Georgia Library Service for the Blind and Print Disabled (GLS), a division of the Georgia Public Library Service, is a free library service for Georgia residents of any age who are unable to read standard print due to a visual, physical, or reading disability. Services are delivered through a network including our walk-in library and our distribution center.
Although physically located in Atlanta, GLS serves the entire state, offering books and magazines in braille or audio formats through postage-free mail or via download.
In addition to accessible reading materials, we offer in-person and virtual library programs such as book clubs, summer reading programs, and social events.
GLS has been serving the residents of Georgia since 1931 and is a network library of the Library of Congress’ National Library Service for the Blind and Print Disabled (NLS)
Georgia Library Service for the Blind and Print Disabled (GLS) supports accessible library services in Georgia by promoting the use of assistive technology and by providing accessible reading materials to those who, due to a disability, are unable to read standard print.
The Georgia Library Service (GLS) for the Blind and Print Disabled is committed to sharing audio, braille, and large print books as well as other resources that foster a welcoming and inclusive tradition of lifelong learning and entertainment through reading. As the Georgia statewide library of the National Library Service (NLS) for the Blind and Print Disabled, we also strive to form a sense of collegiality with other states in the network in the fulfillment of NLS’s mandate, “that all may read.” Finally, fostering an environment and building a home-grown cache of titles that allows patrons to better understand the journeys, questions, and viewpoints of the diverse groups of people increasingly comprising Georgia’s growing population is a primary goal of the Local Recording Program.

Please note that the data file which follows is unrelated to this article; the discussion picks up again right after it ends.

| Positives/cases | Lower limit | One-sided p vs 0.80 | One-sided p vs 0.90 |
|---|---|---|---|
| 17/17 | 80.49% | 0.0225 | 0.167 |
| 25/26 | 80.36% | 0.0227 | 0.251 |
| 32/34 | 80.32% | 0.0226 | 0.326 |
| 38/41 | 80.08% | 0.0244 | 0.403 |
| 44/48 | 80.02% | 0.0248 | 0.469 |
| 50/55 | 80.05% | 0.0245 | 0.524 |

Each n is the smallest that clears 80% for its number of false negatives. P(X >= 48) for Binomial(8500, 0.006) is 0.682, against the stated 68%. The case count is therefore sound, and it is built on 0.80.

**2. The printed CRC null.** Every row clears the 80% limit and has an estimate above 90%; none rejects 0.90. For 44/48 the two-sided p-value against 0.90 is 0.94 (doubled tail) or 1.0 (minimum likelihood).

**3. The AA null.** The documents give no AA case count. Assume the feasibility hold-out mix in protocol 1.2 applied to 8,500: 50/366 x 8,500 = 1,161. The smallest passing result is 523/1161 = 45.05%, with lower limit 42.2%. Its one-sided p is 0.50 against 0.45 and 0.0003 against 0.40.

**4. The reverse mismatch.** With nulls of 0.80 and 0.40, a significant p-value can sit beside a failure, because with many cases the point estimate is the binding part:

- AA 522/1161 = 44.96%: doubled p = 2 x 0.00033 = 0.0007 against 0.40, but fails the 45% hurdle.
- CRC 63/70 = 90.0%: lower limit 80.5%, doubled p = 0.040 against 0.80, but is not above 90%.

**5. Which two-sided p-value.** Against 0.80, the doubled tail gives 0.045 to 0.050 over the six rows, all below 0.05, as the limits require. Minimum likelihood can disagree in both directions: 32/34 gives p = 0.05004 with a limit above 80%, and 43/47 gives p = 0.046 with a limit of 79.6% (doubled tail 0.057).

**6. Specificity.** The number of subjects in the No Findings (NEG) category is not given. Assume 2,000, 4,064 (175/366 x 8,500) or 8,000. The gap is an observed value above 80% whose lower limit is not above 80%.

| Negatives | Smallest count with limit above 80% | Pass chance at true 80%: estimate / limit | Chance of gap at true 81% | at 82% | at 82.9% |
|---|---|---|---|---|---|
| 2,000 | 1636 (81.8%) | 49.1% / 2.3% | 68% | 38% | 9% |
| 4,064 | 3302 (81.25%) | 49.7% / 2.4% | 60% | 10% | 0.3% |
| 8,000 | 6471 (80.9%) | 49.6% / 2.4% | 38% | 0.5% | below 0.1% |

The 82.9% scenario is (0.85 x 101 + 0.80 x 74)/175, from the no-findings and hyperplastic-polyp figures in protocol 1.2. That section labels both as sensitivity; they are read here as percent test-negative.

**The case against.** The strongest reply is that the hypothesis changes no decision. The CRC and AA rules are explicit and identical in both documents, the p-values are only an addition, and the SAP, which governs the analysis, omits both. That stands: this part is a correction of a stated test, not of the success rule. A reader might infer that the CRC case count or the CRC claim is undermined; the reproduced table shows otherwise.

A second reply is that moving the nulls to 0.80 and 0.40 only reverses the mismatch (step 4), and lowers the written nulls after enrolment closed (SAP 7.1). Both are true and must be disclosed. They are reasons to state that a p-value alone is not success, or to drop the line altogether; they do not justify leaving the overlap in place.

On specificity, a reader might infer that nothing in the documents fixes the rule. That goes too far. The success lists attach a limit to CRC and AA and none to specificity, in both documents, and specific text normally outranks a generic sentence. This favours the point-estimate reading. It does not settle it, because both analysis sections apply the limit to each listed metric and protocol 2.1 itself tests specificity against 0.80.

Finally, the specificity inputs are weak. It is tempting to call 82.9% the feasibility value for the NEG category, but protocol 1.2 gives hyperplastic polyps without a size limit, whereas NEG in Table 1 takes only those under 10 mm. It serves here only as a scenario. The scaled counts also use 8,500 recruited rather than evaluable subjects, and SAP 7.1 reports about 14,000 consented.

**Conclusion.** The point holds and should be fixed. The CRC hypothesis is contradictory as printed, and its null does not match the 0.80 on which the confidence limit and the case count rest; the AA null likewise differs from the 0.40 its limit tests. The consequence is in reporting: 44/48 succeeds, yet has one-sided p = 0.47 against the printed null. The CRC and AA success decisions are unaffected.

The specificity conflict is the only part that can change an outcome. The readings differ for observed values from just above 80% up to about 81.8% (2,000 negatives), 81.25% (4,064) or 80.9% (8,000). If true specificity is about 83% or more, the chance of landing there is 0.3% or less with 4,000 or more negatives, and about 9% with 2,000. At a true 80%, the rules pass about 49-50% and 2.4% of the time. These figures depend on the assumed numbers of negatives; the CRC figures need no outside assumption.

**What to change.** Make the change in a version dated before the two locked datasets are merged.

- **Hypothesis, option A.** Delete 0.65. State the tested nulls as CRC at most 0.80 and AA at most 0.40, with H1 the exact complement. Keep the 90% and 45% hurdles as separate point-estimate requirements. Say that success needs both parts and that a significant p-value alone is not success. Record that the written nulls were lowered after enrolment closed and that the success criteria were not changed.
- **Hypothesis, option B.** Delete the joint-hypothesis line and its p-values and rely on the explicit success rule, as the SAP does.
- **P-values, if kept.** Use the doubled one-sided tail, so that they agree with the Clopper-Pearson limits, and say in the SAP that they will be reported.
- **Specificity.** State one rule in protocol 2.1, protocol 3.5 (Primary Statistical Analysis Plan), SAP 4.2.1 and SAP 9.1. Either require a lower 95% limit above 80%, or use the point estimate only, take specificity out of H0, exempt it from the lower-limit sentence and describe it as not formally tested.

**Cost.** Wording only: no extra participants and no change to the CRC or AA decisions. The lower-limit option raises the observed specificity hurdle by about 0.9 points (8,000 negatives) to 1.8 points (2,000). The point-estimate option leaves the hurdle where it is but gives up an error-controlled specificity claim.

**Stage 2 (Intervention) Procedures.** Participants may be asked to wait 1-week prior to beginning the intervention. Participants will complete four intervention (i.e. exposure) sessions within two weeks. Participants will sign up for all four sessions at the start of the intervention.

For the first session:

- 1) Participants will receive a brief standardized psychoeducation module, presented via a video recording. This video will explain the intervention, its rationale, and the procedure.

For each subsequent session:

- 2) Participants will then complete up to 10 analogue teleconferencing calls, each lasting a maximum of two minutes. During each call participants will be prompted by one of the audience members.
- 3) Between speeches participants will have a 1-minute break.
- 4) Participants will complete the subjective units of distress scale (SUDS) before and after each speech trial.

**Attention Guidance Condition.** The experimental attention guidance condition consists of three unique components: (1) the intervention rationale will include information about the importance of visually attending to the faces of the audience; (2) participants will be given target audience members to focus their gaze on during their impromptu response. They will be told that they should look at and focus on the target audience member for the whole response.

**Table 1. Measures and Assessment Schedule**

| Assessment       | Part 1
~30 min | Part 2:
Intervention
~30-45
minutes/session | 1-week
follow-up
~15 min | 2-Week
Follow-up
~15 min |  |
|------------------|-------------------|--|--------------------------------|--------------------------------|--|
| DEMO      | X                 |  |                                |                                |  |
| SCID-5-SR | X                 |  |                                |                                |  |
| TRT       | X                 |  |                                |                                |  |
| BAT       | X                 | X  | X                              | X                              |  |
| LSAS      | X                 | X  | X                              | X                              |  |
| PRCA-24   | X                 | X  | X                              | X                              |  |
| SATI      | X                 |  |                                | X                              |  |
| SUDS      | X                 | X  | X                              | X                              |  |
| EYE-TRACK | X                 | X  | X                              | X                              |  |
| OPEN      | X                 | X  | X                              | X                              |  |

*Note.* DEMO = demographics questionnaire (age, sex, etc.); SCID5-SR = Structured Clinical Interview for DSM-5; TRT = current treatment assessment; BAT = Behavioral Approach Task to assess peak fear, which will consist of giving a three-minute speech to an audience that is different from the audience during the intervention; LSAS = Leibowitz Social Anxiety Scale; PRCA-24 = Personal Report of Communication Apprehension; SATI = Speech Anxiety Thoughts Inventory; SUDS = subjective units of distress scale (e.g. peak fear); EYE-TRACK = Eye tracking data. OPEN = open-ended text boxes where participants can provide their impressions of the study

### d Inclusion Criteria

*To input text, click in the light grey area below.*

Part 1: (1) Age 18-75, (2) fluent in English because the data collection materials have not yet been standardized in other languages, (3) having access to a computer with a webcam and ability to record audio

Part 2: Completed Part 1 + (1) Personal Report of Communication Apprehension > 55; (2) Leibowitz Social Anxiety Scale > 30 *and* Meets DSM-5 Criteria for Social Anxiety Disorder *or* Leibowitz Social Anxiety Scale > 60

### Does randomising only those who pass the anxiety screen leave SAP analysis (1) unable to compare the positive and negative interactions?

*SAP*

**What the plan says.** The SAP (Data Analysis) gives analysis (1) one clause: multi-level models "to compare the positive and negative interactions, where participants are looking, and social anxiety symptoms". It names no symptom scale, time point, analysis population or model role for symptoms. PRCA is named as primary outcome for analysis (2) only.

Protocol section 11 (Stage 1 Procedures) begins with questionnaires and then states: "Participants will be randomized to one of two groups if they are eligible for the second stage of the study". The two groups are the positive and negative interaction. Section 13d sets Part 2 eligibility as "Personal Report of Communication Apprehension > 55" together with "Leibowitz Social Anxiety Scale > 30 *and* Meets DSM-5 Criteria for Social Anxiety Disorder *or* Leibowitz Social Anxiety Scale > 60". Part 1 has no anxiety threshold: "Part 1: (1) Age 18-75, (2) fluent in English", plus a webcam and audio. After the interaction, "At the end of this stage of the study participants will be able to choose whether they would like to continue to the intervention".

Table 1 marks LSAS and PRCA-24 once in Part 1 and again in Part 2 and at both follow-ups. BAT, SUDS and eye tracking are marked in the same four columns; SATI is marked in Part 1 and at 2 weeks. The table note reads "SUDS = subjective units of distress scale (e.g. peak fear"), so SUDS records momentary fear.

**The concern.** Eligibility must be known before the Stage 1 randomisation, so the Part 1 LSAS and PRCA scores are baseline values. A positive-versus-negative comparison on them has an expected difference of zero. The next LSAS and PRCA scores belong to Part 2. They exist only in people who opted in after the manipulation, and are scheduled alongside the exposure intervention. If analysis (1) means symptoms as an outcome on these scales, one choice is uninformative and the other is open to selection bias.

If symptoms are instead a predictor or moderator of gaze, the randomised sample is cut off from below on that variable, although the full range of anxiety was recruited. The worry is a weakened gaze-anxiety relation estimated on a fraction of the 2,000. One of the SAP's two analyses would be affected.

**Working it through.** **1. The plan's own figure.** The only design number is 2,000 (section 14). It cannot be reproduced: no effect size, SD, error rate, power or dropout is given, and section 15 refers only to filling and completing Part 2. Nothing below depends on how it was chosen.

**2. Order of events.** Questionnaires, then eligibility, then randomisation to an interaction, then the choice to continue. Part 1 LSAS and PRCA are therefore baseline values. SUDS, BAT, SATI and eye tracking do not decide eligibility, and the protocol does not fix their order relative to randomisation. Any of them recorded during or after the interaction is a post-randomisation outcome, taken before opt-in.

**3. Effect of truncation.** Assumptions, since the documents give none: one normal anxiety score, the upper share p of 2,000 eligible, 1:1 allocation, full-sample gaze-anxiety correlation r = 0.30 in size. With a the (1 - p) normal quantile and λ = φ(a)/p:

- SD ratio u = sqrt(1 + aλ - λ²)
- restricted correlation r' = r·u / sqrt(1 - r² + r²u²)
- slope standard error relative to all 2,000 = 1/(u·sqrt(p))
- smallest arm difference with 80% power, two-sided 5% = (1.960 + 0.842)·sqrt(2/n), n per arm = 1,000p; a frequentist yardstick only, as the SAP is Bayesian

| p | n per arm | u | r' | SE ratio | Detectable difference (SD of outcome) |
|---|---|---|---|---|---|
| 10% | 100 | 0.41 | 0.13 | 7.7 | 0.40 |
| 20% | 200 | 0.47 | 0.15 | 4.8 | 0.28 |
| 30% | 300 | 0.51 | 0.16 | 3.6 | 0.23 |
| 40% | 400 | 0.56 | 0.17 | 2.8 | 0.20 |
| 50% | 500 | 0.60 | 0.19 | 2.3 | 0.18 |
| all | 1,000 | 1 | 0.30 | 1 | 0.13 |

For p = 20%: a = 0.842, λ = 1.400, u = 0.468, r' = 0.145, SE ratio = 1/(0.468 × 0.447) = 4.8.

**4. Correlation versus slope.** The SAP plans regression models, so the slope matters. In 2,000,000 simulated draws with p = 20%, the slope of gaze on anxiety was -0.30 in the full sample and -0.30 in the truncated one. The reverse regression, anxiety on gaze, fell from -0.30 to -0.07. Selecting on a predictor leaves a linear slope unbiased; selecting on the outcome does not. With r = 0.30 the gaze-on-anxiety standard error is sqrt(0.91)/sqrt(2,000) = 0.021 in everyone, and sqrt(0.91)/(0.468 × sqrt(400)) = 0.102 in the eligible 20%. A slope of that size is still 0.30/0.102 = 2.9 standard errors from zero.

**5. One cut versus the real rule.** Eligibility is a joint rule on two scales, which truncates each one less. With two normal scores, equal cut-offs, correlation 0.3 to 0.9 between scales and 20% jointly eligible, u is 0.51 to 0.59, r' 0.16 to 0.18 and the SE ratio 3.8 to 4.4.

Through the GDC, GLS Outreach and GLS-Atlanta teams, we live an unwavering commitment to the holistic development of nontraditional readers that compels us to offer programming and other opportunities for patrons to interact with staff and each other, thereby gaining a better understanding of their own unique preferences and gifts. The emphasis on self-empowerment in conjunction with community uplift is reportedly what makes this library experience distinctive and indispensable to our more ardent and vocal users.
Having been loosely affiliated with this program in some manner or another for nearly a decade, it is my highest professional honor to date to lead this stellar staff through daily journeys into the personal growth of some of this great state’s most overlooked and underserved readers. By sharing our message or supporting activities however best you see fit, I thank you for joining us in this very important work.
State Director: Georgia Library Service for the Blind and Print Disabled
Your talking book program has been a life saver for me.
I want you to know what a priceless service you provide for the visually impaired. My mom spent hours enjoying the books that she could no longer read. You added many smiles to her already beautiful face!
My father tells me that because he is so limited in what he can do, the talking books are all the keep his mind engaged. It is always a great topic of conversation between us to hear about his latest talking book and what he learned. He calls his talking books ‘a life saver’ because it gives him something to pass the time and he so enjoys still learning event at 95.